IPDIVERT is not enabled in the kernel, the packet is dropped.

     Incoming packet fragments which get diverted are fully reassembled before
     delivery; the diversion of any one fragment causes the entire packet to
     get diverted.  If different fragments divert to different ports, then
     which port ultimately gets chosen is unpredictable.

     Packets are received and sent unchanged, except that packets read as out‐
     going have invalid IP header checksums, and packets written as outgoing
     have their IP header checksums overwritten with the correct value.	 Pack‐
     ets written as incoming and having incorrect checksums will be dropped.
     Otherwise, all header fields are unchanged (and therefore in network

     Binding to port numbers less than 1024 requires super-user access, as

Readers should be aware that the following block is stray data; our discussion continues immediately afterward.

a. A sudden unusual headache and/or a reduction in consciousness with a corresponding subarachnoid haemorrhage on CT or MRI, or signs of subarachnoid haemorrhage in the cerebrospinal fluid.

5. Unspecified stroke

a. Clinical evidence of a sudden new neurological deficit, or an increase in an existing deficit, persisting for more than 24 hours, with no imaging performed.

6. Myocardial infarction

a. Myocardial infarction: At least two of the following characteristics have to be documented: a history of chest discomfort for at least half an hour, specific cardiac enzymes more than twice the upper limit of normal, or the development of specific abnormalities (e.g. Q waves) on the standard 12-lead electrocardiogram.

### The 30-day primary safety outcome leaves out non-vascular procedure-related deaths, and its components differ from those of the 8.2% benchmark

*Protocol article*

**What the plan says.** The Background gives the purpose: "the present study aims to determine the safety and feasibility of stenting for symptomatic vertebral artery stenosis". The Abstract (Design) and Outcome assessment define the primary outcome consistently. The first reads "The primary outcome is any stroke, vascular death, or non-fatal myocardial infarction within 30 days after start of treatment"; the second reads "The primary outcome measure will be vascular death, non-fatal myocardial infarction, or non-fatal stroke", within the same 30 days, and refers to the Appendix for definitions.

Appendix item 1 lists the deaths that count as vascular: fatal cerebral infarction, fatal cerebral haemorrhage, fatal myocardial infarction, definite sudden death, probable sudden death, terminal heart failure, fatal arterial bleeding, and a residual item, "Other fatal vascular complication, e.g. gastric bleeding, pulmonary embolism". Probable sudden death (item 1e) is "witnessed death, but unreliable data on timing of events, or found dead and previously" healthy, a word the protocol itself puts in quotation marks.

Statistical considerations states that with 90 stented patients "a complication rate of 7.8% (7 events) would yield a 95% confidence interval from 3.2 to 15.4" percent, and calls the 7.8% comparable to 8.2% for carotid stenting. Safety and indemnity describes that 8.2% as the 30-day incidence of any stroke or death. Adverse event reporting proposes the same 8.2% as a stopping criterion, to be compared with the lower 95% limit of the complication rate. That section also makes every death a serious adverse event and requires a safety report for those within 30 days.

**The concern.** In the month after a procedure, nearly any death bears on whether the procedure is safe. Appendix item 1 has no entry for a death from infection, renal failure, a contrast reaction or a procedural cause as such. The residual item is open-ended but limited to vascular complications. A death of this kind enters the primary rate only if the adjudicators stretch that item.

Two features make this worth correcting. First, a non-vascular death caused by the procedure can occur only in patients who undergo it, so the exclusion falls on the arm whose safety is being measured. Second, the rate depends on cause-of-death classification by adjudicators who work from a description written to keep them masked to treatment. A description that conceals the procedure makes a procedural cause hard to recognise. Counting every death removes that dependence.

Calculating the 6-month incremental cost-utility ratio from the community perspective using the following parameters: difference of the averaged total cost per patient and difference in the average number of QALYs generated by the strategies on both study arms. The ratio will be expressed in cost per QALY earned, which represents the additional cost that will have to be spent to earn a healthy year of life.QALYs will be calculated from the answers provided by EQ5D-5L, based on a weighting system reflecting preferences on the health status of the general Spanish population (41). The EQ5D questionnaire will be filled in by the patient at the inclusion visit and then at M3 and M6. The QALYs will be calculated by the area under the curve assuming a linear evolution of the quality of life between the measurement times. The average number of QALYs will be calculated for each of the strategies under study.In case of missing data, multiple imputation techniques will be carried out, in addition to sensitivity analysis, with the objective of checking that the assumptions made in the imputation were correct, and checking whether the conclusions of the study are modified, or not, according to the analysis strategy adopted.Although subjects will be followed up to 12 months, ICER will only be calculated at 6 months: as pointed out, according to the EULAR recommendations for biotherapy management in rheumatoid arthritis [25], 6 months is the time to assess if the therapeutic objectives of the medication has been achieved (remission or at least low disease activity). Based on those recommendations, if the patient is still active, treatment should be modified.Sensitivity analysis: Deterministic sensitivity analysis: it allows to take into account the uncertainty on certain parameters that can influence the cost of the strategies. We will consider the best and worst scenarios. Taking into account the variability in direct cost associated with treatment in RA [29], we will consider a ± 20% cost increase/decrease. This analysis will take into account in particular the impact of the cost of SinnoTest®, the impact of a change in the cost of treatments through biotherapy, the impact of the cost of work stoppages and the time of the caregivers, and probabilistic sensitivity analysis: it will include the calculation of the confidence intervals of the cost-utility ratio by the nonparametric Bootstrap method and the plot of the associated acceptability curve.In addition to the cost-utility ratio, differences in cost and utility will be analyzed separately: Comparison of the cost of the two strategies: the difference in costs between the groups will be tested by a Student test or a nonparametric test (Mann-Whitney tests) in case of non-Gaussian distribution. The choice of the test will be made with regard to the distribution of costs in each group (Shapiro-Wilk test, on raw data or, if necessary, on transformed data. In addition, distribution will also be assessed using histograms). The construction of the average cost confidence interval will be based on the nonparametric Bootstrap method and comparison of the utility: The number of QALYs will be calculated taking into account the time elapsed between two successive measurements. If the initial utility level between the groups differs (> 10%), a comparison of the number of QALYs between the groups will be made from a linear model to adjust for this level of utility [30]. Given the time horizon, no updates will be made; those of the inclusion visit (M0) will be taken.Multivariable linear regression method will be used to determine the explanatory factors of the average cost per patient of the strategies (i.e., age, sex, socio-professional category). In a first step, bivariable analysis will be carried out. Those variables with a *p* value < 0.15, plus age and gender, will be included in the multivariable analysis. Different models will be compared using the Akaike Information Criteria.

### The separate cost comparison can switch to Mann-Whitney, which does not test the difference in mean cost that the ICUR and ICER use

does creating a socket of type SOCK_RAW.

     Writing to a divert socket can return these errors, along with the usual
     errors possible when writing raw packets:

     [EINVAL]		The packet had an invalid header, or the IP options in
			the packet and the socket options set were incompati‐

     [EADDRNOTAVAIL]	The destination address contained an IP address not
			equal to INADDR_ANY that was not associated with any

     bind(2), recvfrom(2), sendto(2), socket(2), ipfw(8)

     This is an attempt to provide a clean way for user mode processes to
     implement various IP tricks like address translation, but it could be
     cleaner, and it's too dependent on ipfw(8).

     It's questionable whether incoming fragments should be reassembled before
     being diverted.  For example, if only some fragments of a packet destined
     for another machine don't get routed through the local machine, the
     packet is lost.  This should probably be a settable socket option in any

     Archie Cobbs ⟨archie@FreeBSD.org⟩, Whistle Communications Corp.

BSD				 June 18, 1996				   BSD